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Tuck: Is The NBA Salary Cap Floor A Blessing Or Curse?
Posted By Mike Tuck On July 2, 2014 @ 2:33 PM In 1080 Sports,Florida News,Insider Main,main feature,NBA,NBA - Orlando Magic,TO - Mike Tuck Column,TO - Tuck and O'Neill main | No Comments
The new NBA CBA features a salary cap floor. Why? So that teams like the Sixers, Magic, and Jazz can’t just have a team of rookie contracts and cheap veterans totaling nowhere near the actual salary cap. You can rebuild, but you have to pay the players to do it. The floor is for the players and the luxury tax is for the teams. Is it a blessing or a curse though? Let’s examine.
The salary cap is expected to go up this year to around $63 million. The floor is 90% of that, so around $56 million.
The Orlando Magic today signed veteran SG Ben Gordon to a 2 year, $9 million deal, with the second year a club option.
The Magic are paying about $12 million to make Glen Davis, Jameer Nelson, and Al Harrington not play for them this season. After that, currently the other 12 players under contract are scheduled to make about $30 million.
So as bad as the Gordon signing looks on paper, and it is awful for a player who hasn’t been good since 2009, the Magic still have to spend another $14 million to get to the floor. They could spend that on 3 players, or possibly 4 if they decide to exercise their team option of $2.5 million on Jason Maxiell and let him walk.
Based on the Gordon signing, the Magic might be content to grossly overpay veterans to make it happen. Certainly that is a system that works well for NBA players, especially vets. They keep cashing checks as teams like Orlando just can’t sign cheap options or refuse to pay high price tags.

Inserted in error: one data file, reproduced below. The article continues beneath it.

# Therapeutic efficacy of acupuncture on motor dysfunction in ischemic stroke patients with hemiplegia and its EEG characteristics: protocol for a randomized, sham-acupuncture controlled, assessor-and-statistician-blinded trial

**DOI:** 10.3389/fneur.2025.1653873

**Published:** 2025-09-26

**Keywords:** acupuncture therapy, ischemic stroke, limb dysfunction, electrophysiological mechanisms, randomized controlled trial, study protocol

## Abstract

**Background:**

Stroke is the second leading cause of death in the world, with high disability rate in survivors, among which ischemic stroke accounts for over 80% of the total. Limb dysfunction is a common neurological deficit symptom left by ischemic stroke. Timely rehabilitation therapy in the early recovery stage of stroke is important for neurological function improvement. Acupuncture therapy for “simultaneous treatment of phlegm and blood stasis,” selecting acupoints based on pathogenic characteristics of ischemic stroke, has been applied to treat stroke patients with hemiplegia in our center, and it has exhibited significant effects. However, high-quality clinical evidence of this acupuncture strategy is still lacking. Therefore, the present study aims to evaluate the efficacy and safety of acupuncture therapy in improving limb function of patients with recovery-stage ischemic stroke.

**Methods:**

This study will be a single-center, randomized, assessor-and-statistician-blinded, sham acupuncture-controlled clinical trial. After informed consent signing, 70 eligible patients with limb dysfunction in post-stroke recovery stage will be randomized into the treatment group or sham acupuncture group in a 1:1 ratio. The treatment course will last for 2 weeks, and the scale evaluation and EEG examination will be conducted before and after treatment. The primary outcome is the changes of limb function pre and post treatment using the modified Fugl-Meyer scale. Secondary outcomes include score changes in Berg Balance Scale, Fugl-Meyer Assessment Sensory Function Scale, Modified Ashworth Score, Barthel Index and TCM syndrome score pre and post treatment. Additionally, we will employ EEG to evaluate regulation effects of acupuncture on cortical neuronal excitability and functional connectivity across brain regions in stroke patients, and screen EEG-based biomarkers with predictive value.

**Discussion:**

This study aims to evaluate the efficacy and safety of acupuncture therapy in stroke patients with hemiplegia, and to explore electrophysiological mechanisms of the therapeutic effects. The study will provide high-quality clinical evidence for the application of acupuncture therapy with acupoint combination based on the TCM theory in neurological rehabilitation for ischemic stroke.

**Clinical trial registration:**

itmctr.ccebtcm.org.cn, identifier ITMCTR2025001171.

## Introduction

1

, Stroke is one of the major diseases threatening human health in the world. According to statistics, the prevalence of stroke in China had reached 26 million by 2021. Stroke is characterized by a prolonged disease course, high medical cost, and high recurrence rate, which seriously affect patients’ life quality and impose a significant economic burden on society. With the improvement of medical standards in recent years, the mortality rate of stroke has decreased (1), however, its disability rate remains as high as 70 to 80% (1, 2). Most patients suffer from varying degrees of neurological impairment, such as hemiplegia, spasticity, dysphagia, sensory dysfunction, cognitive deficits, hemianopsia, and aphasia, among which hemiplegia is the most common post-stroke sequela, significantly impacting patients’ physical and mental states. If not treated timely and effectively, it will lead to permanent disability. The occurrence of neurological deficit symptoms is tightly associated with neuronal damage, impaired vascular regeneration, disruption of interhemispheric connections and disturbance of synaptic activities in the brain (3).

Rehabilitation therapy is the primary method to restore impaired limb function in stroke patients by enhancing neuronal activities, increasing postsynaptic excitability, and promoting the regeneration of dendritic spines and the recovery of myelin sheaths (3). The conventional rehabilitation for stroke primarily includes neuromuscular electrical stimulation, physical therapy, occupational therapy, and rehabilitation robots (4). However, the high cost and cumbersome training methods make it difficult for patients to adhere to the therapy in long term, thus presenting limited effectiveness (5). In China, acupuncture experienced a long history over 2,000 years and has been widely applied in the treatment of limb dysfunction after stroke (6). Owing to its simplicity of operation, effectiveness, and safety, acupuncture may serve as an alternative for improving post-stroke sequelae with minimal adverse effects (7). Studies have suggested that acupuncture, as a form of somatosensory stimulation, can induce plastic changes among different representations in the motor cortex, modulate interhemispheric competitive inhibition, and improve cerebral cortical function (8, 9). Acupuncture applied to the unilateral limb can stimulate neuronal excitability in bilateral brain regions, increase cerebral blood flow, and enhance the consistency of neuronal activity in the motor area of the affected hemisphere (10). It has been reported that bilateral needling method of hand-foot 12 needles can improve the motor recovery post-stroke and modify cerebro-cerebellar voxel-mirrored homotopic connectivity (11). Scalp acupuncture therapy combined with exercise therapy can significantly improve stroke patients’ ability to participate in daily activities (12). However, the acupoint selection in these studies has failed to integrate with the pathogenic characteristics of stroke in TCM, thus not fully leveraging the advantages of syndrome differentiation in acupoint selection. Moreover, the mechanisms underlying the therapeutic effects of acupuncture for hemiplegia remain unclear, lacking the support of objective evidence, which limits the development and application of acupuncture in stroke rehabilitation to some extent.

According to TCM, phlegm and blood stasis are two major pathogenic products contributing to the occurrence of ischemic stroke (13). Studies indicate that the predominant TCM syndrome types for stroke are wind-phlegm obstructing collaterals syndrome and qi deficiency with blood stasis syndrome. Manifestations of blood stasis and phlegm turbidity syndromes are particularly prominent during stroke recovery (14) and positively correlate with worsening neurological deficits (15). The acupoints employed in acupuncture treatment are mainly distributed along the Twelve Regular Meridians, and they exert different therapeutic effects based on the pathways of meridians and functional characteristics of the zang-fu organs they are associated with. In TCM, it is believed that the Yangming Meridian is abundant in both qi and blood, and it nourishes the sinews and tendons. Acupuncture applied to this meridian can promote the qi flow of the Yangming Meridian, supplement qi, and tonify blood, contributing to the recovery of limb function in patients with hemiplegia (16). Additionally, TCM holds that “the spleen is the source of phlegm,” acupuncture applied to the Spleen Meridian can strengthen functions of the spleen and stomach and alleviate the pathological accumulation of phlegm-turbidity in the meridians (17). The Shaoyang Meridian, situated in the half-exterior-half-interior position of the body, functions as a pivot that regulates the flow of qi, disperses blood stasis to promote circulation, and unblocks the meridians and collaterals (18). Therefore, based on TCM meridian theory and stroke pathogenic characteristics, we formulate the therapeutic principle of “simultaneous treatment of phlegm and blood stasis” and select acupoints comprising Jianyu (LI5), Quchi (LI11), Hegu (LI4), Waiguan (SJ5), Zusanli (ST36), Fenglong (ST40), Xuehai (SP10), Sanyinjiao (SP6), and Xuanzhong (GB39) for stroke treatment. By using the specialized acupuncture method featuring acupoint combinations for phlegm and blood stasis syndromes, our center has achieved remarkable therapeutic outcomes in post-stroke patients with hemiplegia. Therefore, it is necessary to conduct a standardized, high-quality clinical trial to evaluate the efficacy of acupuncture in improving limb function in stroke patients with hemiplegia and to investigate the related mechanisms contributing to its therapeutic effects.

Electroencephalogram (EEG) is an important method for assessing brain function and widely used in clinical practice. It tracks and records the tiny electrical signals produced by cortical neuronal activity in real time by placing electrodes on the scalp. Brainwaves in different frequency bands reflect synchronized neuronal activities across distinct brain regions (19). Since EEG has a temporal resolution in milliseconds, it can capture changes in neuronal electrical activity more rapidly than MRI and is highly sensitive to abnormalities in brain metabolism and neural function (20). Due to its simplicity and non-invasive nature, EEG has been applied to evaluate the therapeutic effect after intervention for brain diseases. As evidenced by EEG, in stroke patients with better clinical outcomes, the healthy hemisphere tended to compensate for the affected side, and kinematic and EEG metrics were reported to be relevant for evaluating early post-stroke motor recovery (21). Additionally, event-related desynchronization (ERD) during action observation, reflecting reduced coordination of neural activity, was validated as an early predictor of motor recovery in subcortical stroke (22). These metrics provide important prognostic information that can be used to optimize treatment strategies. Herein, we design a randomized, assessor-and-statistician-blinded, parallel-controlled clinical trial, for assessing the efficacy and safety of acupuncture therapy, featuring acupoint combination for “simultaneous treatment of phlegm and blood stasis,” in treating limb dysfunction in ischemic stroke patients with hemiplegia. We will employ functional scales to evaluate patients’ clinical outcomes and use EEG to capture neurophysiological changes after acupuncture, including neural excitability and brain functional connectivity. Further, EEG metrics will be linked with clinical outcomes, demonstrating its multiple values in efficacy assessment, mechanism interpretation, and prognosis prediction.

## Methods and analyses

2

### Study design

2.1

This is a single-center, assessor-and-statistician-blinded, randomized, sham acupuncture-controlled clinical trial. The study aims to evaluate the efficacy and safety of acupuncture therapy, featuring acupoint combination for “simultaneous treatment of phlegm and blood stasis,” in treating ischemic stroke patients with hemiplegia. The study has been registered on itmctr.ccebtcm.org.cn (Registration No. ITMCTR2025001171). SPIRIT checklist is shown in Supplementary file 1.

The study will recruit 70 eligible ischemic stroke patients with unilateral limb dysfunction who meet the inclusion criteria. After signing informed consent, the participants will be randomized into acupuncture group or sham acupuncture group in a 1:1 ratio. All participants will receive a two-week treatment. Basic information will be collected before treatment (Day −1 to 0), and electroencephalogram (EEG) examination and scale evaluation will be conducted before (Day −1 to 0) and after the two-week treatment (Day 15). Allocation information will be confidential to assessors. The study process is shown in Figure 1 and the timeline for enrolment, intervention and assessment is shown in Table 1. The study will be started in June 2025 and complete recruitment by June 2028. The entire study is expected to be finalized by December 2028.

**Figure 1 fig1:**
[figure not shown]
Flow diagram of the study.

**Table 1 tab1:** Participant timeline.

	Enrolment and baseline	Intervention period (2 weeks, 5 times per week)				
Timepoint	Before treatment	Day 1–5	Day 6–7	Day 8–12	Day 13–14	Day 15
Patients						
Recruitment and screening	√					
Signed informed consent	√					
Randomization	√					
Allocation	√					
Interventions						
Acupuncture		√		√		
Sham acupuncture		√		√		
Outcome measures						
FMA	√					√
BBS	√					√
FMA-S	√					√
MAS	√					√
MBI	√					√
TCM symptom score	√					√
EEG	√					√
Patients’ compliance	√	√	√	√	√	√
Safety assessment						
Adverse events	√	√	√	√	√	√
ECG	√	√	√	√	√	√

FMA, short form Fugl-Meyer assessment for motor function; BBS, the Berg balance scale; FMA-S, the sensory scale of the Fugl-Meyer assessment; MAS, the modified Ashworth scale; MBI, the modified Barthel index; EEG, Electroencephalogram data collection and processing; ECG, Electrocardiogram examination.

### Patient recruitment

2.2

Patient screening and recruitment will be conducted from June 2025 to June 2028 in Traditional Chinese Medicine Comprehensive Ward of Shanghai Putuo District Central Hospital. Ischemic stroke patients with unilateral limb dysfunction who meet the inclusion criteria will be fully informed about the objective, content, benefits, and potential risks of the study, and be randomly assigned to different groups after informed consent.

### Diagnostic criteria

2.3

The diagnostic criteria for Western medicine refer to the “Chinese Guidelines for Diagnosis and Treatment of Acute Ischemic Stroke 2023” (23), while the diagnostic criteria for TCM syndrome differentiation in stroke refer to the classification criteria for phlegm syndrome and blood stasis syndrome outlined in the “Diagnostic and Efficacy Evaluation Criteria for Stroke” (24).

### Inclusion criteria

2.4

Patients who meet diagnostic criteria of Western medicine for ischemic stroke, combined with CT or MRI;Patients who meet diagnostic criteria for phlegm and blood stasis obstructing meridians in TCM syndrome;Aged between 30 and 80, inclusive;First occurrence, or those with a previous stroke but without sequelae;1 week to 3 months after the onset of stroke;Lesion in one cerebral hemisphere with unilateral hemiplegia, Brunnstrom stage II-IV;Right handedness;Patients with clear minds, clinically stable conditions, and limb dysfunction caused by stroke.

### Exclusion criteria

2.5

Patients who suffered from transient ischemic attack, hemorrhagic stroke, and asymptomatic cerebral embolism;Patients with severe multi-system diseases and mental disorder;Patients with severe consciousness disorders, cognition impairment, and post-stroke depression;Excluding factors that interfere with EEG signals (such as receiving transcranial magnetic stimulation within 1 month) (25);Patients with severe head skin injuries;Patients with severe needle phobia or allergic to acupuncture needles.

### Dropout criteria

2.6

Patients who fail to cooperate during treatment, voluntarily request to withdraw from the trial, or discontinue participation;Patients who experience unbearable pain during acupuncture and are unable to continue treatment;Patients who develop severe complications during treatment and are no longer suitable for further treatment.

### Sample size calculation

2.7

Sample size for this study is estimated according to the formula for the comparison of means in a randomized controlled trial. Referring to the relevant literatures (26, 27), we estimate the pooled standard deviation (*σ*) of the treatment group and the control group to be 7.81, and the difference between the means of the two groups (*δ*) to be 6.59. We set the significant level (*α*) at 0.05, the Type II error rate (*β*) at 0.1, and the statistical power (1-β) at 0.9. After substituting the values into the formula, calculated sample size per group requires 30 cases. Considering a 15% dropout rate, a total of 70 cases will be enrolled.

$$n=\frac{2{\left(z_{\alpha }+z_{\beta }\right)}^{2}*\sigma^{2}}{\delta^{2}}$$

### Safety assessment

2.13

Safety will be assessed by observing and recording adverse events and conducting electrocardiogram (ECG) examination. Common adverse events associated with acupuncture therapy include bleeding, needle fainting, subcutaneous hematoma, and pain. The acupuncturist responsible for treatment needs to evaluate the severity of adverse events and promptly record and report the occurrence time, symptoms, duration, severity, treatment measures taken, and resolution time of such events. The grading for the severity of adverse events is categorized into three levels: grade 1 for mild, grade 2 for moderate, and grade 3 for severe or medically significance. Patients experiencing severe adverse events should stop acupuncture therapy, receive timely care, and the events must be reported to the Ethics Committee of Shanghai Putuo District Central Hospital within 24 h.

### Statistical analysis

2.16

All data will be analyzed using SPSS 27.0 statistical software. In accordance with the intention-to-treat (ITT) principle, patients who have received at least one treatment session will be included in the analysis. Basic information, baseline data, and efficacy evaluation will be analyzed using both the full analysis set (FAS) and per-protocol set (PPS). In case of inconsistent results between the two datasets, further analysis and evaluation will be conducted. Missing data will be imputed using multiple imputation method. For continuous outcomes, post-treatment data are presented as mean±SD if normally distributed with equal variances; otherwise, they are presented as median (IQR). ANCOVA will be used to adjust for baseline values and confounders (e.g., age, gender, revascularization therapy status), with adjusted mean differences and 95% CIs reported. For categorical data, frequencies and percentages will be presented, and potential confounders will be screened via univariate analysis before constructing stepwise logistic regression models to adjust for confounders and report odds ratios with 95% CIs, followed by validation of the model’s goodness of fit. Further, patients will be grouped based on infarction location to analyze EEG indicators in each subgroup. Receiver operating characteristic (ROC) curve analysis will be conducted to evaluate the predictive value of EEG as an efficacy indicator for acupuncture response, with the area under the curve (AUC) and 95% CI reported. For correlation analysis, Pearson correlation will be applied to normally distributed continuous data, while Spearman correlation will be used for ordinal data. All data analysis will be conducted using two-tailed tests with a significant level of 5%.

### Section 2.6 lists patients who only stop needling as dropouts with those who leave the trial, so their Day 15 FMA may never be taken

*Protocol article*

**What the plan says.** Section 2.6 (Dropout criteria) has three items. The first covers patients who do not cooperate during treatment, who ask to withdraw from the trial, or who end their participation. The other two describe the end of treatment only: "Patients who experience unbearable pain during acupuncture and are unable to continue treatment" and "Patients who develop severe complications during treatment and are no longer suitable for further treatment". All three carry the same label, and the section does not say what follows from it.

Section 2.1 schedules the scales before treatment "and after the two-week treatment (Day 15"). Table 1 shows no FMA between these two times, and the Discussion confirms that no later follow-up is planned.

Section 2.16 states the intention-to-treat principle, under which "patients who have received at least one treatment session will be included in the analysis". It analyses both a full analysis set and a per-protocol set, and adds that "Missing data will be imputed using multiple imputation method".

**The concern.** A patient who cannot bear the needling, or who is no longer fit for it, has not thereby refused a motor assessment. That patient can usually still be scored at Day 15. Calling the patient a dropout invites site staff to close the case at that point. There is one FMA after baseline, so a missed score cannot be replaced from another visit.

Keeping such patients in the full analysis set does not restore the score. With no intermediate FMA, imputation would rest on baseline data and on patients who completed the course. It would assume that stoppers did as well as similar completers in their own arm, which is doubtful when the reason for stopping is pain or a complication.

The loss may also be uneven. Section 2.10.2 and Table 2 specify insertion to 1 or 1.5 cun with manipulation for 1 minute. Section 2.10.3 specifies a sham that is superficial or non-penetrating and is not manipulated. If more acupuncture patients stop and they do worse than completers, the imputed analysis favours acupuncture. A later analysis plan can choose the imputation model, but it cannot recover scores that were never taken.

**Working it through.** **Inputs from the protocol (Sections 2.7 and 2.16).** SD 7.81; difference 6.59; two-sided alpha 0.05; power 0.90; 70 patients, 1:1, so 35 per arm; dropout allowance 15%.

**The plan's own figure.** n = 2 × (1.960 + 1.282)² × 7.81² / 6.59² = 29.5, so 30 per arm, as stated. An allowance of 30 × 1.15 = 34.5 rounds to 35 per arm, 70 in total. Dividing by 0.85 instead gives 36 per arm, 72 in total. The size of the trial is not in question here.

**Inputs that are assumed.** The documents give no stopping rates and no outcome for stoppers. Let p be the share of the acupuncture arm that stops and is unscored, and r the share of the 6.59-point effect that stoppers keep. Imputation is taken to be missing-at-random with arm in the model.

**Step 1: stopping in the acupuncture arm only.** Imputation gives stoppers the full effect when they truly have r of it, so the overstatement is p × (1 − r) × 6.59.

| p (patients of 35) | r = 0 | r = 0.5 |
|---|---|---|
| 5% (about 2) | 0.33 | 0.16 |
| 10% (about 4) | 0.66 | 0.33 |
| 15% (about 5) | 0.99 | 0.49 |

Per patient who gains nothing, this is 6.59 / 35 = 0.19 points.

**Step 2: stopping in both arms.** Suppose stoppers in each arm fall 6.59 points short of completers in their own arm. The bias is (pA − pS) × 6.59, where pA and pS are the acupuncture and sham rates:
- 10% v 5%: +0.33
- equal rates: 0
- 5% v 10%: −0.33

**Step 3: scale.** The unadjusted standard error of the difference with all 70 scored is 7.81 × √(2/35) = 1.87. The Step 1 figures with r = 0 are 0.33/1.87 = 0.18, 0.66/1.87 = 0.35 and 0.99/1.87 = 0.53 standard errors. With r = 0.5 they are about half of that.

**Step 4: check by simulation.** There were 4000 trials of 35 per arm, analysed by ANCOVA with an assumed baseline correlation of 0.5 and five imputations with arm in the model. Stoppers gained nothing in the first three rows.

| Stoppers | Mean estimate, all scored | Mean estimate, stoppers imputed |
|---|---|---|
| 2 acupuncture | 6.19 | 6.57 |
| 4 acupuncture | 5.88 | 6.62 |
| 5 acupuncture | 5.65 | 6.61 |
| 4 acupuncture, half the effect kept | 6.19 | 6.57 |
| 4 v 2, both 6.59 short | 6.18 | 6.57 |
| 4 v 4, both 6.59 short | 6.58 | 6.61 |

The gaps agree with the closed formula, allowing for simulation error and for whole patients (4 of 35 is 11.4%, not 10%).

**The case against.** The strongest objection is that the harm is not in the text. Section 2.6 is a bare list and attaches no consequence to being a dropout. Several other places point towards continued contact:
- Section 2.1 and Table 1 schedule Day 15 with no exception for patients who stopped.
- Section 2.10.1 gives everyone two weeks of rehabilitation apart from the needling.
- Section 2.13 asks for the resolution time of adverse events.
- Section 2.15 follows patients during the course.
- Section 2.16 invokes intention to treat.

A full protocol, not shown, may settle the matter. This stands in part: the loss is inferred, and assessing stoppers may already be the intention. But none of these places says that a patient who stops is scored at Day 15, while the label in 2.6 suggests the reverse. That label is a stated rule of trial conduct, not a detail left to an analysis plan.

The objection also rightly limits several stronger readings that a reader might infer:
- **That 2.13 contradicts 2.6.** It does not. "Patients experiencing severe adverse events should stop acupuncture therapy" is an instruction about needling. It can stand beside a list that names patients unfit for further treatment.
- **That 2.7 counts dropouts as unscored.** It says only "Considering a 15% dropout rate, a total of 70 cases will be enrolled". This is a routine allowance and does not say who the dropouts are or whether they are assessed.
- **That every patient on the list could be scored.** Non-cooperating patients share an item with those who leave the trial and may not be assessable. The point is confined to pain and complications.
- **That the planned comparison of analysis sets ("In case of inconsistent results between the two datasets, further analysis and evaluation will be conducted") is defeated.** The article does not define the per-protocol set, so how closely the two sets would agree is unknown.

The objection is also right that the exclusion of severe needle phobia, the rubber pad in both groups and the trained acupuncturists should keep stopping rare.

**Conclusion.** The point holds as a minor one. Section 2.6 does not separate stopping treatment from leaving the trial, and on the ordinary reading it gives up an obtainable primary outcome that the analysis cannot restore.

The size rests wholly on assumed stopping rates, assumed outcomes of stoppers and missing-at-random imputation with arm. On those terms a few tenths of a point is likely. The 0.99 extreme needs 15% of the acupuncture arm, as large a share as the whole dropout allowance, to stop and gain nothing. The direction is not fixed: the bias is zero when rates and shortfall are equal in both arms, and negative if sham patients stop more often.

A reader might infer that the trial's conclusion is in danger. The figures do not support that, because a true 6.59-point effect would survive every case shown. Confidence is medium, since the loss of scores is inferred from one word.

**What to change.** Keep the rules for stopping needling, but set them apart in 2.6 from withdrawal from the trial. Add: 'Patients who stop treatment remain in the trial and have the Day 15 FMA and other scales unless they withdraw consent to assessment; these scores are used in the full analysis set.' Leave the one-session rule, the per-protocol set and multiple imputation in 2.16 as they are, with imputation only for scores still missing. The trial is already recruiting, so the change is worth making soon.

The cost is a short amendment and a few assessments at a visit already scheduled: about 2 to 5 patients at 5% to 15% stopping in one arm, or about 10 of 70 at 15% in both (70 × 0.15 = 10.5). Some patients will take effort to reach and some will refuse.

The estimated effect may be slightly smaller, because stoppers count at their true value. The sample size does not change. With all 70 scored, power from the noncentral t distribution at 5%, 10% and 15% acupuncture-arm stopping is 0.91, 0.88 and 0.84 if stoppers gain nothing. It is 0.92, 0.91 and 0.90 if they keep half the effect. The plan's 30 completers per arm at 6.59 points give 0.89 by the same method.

It certainly creates confusion for fan bases wondering why they’d spend so much money on a flat tire. It makes you wonder what a franchises goals are when they trade away more expensive, but much more productive players like Aaron Afflalo and waive a productive player like Jameer Nelson to save $6 just to spend it on…
Baseball has a bad system with no salary cap. It isn’t crazy that a player can make $30 million in a year, but it’s crazy a team can spend $200 million. And equally as bad another team can spend $30 million on their entire roster.
So I think the floor is a good idea, but how it is executed by certain teams leaves me with doubt. Ideally it should be more about forcing teams to compete, not just getting vets paid.
Blessing or a curse? I’d say it’s a blessing that will cause fans to curse.Tuck: Is The NBA Salary Cap Floor A Blessing Or Curse? by Mike Tuck
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